Environmental summit. As a follow-up to the previous research steps, the Pew Commission, in partnership with the Association of State and Territorial Health Officials, NACCHO, and the Public Health Foundation, hosted over 50 federal, state, and local environmental health leaders for 2 days to develop recommendations to establish and implement national environmental health tracking.
State and local survey. Data collection and use: hazards, exposures, and health outcomes. Environmental public health tracking programs were diverse. In general, much of the hazard tracking was handled by environmental agencies, while public health agencies, especially at the state level, most frequently handled health outcome tracking. Exposure tracking was rare with the exception of lead (81% of state public health agencies) and personal air monitoring data (one-fourth of state health agencies.) States reported the following for health outcome tracking activities. Most states tracked cancer (94%), infectious outbreaks (80%), and birth defects (69%), but many did not track asthma (55%) and few tracked emerging environmental health concerns such as developmental disabilities (16%), learning disorders (12%), or autoimmune diseases (8%). Some of the larger local public health agencies collected significant quantities of tracking data, but many locals relied on other agencies to collect data, often seeing their role more in dissemination and follow-up investigations.
Coordination. To improve their effectiveness and leverage limited capacities, state and local officials worked with other federal, state, and local agencies on environmental public health issues. Often, state public health departments facilitated relationships between federal and local agencies. Given the coordination challenges, 53% of states and 81% of local departments designated lead individuals for overseeing tracking activities.
Financial and technical resources. Among states, major sources of funding for environmental public health tracking were state general funds (81% of states), federal funds from grants and cooperative agreements with the Centers for Disease Control and Prevention (CDC), the Agency for Toxic Substances and Disease Registry (ATSDR), the U.S. EPA and the National Institute for Occupational Safety and Health (55, 45, 34 and 23%, respectively), prevention block grants (32%), and fee-based regulatory programs (21%). At the local level, 90% of departments received local general funds, and 86% received funds from fees and permits to support their tracking activities. Forty-eight and 38% of departments, respectively, received state department of health and environment funding, and only 33% received federal funding. (Some federal funds may have been channeled through state programs.)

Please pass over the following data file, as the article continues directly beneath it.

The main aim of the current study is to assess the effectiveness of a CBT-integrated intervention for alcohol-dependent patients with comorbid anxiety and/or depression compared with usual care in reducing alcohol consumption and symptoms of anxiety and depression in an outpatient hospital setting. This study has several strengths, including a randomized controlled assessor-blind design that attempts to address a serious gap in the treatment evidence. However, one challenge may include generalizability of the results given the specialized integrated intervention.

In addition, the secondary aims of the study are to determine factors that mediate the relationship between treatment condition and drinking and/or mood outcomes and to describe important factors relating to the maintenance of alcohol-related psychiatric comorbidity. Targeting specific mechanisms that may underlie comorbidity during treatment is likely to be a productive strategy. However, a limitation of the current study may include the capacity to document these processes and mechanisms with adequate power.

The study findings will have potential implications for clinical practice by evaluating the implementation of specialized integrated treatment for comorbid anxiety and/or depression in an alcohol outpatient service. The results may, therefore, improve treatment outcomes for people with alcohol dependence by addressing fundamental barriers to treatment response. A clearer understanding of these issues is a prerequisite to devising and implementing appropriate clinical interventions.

From a technologic perspective, 81% of the states indicated that health and environmental data were electronically available for internal use, and 69% made health data available to the public in limited electronic formats and geographic scales. Local public health departments varied widely in their access to current computer software and/or hardware, and in their ability to use technology to its full extent. The lack of standardization in state, county, and other data systems hindered the ability to access and interpret data.
Environmental public health tracking priorities. States revealed a diverse set of priorities for environmental public health tracking. Drinking water, metals, food protection, asthma, cancer, and for some states, the need to establish basic tracking capacity and assure room for flexible approaches to tracking were top priorities. At the local level, top priorities, as reflected by spending, were food protection, waste management, and water and air quality. Further priority needs included indoor air, bioterrorism and emergency response, and land use issues.
Barriers. At both the state and local levels, the greatest identified barrier to effective environmental public health tracking was scarce financial resources, followed by the related need for staff. Respondents wanted flexible funding strategies and increases in staff and expertise. Local agencies were particularly concerned about unfunded tracking recommendations or requirements. Other important barriers included a lack of political will, limited reporting requirements, lack of established databases, and their own organizational structure. Further, some wanted guidance on tracking system design, implementation, and priorities.
Identification of priority health conditions results. Step 1--Literature review. Through the literature review, we identified key health outcomes partially determined by environmental exposures. In 1993 the ATSDR authored a report (Lybarger and Spengler 1993) that identified seven broad groupings of health conditions where research is needed to elucidate the exposure-disease relationship. These conditions included respiratory diseases, neurologic disorders, congenital anomalies, reproductive disorders, kidney diseases, immune disorders, and cancer.
Rios et al. (1993) presented a review of research on biologic susceptibility of minority populations to environmental pollutants that may result from genetic makeup, occupation, pre-existing health conditions, exposure to mixtures of pollutants, substance abuse, unemployment, and other social inequalities in health care, education, and political power. The outcomes of concern included respiratory diseases (e.g., asthma and chronic obstructive pulmonary disease); chronic liver disease and cirrhosis; heart disease; sickle cell anemia; kidney disease; and endocrine disorders including diabetes mellitus.